On day 2 we had a lecture on Japan and Japanese. The lecture began at 9:00 a.m. sharp, as scheduled. The lecture was quite an eye-opener for me. We were guests to Japan for cultural and educational exchange. So, it was quite natural that we would be shown about the positive side of Japan. We were definitely shown the technological advancement that Japan achieved and the progress that Japan made in the sphere of social and human life over the decades. But I was astounded when the lecturer also chose to highlight some negative aspects of Japan, the mistakes Japan had committed in the past. He explained how Korean War brought undue prosperity for Japan, how Japan was still coping with gender discrimination at the work place. I loved this tremendous honesty and self-criticism – a good sign for the progress of any nation. My respect towards them increased manifold after this good gesture. Learning from mistakes: that’s what Japan did.

RAKUGO Theatre

View from the hotel window

Tokyo at Night

Five-storied Pagoda near Sen-Shouji Temple

Shinjuku: Always busy

Home that was Kobe
On the third day in Japan we moved to Kobe, the port city in Hyogo prefecture, by one of the newest shinkansen, Nozoni(hope)15. At the speed of 280km/h, it took around 2 & 1/2 hours. This place was our home for the next five days. The ride in the Shinkansen was superb. It didn't really seem all that fast, the landscape and houses alongside the tracks didn't fly by like I had expected. But it was really very swift and comfortable, not to mention its’ punctuality.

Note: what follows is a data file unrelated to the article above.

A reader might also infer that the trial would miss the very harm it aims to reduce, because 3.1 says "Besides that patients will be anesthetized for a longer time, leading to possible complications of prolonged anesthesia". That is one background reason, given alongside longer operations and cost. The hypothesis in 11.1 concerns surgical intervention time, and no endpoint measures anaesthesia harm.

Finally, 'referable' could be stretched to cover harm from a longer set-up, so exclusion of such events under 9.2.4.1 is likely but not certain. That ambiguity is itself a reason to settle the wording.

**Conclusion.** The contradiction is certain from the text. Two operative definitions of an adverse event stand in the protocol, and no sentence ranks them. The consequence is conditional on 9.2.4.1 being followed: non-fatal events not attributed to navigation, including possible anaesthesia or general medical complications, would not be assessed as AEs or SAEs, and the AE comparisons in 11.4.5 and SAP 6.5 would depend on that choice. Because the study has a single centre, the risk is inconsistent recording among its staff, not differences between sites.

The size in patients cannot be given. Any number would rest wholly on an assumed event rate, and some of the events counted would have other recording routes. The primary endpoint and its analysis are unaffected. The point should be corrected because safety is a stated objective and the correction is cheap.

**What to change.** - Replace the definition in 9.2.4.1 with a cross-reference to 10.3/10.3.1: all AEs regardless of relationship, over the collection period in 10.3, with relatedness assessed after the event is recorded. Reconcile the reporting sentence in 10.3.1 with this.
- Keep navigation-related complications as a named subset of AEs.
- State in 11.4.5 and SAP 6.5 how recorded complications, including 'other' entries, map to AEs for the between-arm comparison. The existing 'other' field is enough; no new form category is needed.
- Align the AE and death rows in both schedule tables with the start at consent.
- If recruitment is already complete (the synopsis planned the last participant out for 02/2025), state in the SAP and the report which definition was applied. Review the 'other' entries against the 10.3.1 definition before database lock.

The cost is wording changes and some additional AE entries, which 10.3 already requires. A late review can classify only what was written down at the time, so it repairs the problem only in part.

View from Shinkansen

Shin-Kobe Station


Kobe Port Tower

View from Port Tower

At Indian restaurant "HAATHI": With our professor from Mukogawa Women University

Kobe is a picturesque city. The quiet bay and green mountains in the background would stun you instantly. What also very impressive was the presence of trees along the streets, and number of parks in and around. Getting on top of the port tower and looking at the entire city from that height was magnificent. But for me Kobe is also a symbol of tenacity and resilience of the people of Japan. The city has almost completely been rebuilt after the devastating earthquake and now you could not find a single trace of that calamity. Their ability to rebound is amazing! Be it the second world-war or the earthquakes, they can reborn from the ashes just like the proverbial Phoenix.

Port Area

Sangita San with our Kansai coordinator